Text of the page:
Dedicated seven years of her career to JPA Design has paid off. At the end of 2018, Aditi Gupta was appointed Country Representative (India) of the UK and Singapore-headquartered design firm, overseeing business development in her country.
Among her past projects include Amoda Reserve, India, Cape Waligame, Sri Lanka and Fort Aguada, India. With this new role, she will support JPA Design in securing a stronger foothold in the rapidly-developing Asia.
In a way, the path ahead is not overly challenging, since JPA has been working with a few core hospitality clients in India for the last 30 years. It has designed several outstanding projects such as the Lake Palace in Udaipur, the Taj Mahal Palace in Mumbai, and The Westin Hotel in Pune.
d+a caught up with Gupta to find out what’s on her to-do list and how she plans to bring the team forward into 2019.
1. India is so big. What is your business development plan for the country?
In the last decade, India has seen an incredible change in perception towards home ownership. Property isn’t just an investment or a secure place to live in anymore; it’s a place to entertain and a place to enjoy the luxuries of life. The upcoming landed properties are almost like mini-hotels. Residential localities are being developed with not just fitness centers and functional halls, but also with spas, theatres, and high-end retail. We’ve worked on a couple of development projects in Mumbai, and are now looking to expand by collaborating with high-end developers around the country.
The air transport sector has also evolved in recent years. India’s domestic passenger traffic grew year on year by 18.28 percent to reach 243 million last year and is expected to reach 293.28 million within the next two years. Budget airlines have made their way into the business and are doing exceptionally well. Given the incredible size of the Indian economy class travel sector, we are now starting to think about how we could adapt our award-winning designs to elevate the experience of millions of economy class passengers in India.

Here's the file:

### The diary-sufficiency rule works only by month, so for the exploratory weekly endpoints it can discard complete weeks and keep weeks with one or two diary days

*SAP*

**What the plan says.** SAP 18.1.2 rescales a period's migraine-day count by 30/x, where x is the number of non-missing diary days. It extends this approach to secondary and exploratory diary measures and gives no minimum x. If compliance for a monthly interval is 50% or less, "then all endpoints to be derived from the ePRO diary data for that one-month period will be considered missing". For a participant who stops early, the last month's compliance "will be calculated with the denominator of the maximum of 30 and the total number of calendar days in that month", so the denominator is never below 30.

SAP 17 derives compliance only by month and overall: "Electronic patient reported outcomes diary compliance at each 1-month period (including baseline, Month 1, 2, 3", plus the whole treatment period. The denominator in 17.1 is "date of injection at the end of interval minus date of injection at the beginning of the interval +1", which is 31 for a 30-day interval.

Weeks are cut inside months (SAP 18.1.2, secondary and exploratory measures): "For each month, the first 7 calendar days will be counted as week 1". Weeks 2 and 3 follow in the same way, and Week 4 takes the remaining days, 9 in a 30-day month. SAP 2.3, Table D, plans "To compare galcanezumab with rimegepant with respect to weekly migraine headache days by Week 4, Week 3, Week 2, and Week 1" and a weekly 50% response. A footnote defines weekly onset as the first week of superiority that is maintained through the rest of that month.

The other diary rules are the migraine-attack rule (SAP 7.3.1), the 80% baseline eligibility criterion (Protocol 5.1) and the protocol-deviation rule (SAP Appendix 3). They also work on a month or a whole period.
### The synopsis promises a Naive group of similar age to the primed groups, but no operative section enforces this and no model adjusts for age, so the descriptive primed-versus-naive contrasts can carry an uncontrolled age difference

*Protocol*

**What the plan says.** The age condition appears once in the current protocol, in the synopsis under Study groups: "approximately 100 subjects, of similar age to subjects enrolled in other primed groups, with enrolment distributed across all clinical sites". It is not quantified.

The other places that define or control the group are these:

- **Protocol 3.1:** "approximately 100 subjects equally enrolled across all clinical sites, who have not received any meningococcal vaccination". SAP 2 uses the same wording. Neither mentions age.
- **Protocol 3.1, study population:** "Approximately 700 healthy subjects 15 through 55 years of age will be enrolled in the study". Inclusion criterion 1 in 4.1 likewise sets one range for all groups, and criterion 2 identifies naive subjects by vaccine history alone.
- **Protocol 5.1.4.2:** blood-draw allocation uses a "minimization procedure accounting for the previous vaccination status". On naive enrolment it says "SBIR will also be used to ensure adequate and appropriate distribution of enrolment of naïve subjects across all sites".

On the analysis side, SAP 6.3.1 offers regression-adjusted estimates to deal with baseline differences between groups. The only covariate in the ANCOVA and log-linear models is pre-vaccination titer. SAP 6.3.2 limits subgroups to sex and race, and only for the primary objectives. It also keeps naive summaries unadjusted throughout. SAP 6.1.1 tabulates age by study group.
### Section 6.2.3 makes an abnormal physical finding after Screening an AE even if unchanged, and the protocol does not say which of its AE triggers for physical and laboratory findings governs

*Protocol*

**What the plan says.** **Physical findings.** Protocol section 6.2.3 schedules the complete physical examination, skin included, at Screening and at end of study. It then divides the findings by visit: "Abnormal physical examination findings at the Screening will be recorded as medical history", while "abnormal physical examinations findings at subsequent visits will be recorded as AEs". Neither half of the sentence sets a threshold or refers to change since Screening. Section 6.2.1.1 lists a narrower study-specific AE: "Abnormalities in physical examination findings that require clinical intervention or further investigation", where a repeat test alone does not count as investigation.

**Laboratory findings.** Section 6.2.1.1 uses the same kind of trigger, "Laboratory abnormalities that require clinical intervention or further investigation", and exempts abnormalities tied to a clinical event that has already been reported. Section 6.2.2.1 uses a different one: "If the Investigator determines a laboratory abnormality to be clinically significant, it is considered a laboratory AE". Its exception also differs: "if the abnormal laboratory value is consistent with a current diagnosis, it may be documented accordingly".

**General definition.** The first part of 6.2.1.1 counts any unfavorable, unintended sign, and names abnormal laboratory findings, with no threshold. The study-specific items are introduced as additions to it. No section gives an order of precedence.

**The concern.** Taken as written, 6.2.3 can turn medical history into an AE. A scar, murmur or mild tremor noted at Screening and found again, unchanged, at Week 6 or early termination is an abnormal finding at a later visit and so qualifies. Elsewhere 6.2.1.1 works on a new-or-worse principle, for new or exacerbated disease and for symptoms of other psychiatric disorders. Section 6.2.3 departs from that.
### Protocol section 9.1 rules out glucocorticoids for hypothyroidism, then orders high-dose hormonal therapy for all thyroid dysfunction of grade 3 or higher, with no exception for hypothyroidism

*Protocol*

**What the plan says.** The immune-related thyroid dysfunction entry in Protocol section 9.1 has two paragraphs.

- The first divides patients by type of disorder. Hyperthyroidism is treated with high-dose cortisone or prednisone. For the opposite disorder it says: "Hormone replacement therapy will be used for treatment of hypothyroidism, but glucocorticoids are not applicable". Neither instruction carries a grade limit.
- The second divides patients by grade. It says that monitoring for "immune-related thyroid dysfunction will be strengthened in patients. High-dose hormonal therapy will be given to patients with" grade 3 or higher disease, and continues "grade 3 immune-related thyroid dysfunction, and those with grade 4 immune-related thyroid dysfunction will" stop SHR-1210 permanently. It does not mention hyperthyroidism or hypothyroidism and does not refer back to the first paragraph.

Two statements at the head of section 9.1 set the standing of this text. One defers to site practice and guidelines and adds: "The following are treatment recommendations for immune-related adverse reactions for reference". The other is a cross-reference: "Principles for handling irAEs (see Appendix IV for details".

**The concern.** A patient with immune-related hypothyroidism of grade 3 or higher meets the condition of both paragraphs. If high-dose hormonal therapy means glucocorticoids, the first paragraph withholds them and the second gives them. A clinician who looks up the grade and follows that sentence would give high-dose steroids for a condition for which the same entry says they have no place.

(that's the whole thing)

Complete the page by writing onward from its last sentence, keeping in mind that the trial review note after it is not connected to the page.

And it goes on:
Our London office has developed a new business / first class seat using disruptive technology to bring about the next radical change to the airline industry – the Monocoque construction. We have removed the metal sub-structures and incorporated features which permit carry-on luggage to be stowed within the shell, thus eliminating the need for overhead lockers, saving enormous weight in the aircraft (which equates to lower fuel burn, environmental advantages, and cost savings). A spin-off benefit is that removal of the bins also creates a more spacious and pleasing environment for customers. Since the structure is very thin, we have saved about four inches on the pitch giving us a bigger bed and an extra row of seats. We are ecstatic about the prospect of bringing this technology to premium Indian airlines and in turn revolutionizing the first class experience in India.
Having said that, what makes us truly unique is our expertise in high precision work with aviation interiors combined with our deep experience with the hospitality sector. We are exploring the possibility of using the technology we use for aviation interiors and applying it to hotels to create factory-built units for the burgeoning population of young professionals in India who want a comfortable and clean budget friendly hotel. These modules, when produced in bulk quantities, could be very cost effective and the idea certainly has some potential.
2. Can you describe what is JPA Design’s interpretation of a quintessentially Indian hospitality design experience?
India is known for its diverse culture, art and history, reflected in its interior design, characterised by the exotic, complex and interesting, with vibrant and varied colours as the hallmark. The colours are incorporated into knick-knacks, hand-spun fabrics, patterns, motifs and paintings to evoke a sense of buoyancy and richness. Solid wood is used in a variety of furniture, and the Indians take immense pride in their master craftsmanship.